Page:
Hurricane Games is a series of racing and shooting games, similar to the Contra games. It started in 1990. Turrican was developed by Manfred Trentz as a Commodore 64 game, which was ported to other systems such as the Amiga, Atari ST, Genesis/Mega Drive, Turbografx 16 and Game Boy between 1990 and 1991. Next up, Hurricane II: Final Fight was released in 1991 and aired on CPC and Spectrum in addition to the above platforms. In 1993, Super Turrican and Mega Turrican were released on the Super NES and Genesis/Mega Drive respectively. Fast forward to 2021 and we get an updated collection of all 4 games with Turrican Flashback.

As mentioned, Hurricane games are 2D racing and weapon games that will remind players of Konami’s famous Contra/Probotector series; going from point A to point B, navigating treacherous locations and enemies. The biggest difference is that the design level of Turkmen games is not as simple as one would think. While not quite in the style of Metroidvania, each level is a medium-sized maze where players must find their way without too much guidance. As you approach the exit, you’ll see several exit arrows that vaguely point you in the right direction and give players hope of finding the exit.

As you navigate through the levels, you’ll also come across various power-ups that you can pick up, and oh my, you’ll need them. If the weapon defends well by default, it takes forever to kill some enemies with it. Despite the limited number, the variety of additional firepower is quite interesting and useful; you’ll find a scattergun, a bouncing bullet and a super-powerful blue laser, to name a few. They are more effective, but it seems that some opponents still find them too long to kill.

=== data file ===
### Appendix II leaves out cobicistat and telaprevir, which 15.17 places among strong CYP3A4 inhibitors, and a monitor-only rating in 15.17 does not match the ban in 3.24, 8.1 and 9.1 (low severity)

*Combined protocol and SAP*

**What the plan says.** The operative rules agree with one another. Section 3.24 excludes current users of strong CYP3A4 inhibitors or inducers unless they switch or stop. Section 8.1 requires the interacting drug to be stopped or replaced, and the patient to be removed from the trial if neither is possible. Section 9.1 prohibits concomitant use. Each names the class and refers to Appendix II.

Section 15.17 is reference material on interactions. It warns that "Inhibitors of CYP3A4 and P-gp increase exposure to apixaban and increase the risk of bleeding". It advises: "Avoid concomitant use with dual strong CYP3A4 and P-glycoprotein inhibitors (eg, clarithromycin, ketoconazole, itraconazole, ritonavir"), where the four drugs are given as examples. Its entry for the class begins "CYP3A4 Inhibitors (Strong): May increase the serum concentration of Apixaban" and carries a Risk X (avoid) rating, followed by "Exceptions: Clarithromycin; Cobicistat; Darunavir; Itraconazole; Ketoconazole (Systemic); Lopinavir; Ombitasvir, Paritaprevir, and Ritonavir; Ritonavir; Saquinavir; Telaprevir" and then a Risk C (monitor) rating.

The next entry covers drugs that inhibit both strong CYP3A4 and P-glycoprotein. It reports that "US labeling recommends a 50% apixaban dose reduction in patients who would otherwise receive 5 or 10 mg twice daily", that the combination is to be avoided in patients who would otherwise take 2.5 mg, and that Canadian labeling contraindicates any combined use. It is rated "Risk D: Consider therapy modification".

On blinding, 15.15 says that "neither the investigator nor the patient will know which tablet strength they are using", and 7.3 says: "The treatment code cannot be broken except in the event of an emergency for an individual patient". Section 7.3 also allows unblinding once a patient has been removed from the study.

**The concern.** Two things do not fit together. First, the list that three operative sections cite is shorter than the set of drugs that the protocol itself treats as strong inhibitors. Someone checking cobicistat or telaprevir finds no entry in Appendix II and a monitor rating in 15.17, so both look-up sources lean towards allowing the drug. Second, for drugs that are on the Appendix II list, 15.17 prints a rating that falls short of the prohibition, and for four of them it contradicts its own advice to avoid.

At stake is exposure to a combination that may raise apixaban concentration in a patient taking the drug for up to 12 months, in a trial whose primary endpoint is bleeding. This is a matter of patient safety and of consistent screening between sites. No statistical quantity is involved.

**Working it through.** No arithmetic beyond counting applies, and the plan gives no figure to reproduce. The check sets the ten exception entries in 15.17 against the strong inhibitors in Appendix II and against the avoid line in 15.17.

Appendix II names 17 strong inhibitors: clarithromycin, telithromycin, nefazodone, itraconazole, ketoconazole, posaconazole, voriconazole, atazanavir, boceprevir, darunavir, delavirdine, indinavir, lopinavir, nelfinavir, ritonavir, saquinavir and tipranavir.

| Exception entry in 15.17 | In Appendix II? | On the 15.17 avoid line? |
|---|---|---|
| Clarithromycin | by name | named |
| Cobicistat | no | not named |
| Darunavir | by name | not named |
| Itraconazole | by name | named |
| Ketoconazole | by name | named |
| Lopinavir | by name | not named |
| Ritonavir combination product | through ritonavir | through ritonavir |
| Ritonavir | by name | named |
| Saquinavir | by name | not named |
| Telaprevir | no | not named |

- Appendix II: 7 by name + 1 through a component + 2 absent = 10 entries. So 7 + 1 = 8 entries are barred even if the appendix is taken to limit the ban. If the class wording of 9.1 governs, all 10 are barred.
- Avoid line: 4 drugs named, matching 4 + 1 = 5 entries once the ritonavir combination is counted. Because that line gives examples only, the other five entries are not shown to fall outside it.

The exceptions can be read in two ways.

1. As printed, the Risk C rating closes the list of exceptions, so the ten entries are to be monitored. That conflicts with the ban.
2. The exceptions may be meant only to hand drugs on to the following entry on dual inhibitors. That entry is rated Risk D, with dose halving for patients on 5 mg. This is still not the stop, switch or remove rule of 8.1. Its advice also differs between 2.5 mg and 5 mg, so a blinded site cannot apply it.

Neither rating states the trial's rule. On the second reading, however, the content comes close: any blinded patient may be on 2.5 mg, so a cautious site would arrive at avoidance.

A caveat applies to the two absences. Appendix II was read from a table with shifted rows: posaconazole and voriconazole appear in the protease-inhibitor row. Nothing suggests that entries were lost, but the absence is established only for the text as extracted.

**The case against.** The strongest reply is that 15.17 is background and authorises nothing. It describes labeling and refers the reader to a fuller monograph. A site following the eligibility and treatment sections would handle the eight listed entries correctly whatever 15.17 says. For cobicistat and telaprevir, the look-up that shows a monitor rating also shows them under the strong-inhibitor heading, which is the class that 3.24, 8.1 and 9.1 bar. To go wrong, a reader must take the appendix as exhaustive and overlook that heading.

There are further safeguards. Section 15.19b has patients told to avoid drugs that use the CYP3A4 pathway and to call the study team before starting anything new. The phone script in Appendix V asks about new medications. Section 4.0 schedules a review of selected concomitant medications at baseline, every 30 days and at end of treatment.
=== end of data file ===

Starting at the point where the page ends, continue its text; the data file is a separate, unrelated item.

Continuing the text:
One of the most interesting mechanisms of these games is that when the player is no longer healthy and dies, they reproduce in the same place they died. This is a welcome mechanism, as most games of this genre remove the bonuses/powers the player has acquired before dying.

Like other recent compilations of classic games from the golden age, Turrican Flashback contains a number of improvements over the originals. For example, there is a handy rewind button that allows the player to get a second chance and fix a mistake. Gamers can also customize their viewing experience with CRT shaders to bring nostalgia to your quirky HDTV. If you find the game too difficult, you can also find a list of cheaters in the main menu of the game.

All the games in the Turrican Flashback pack are true to the originals, but they look great on the Exchange. Although the games cover the 8-bit and 16-bit era, all four are very nice by today’s standards, compared to the large amount of retro-looking games we see here and there. In addition to meticulous graphics for modern platforms, Chris Huelsbeck’s legendary scores have been adapted to be played in the highest quality, such as Turrican 2’s The Final Fight, which was appreciated in its original quality.

Turrican Flashback is without a doubt a great set of classic games. It’s a great way to (re)visit some of the best 2D games from the 8/16-bit era – games that could have easily gone unnoticed when people were just focusing on Mario and Sonic. These are great running and shooting games, and the minimalist design of the maze levels adds an element of difficulty because you can’t just run forward looking for your way. If you want a solid and challenging 2D game, I highly recommend Turrican Flashback.

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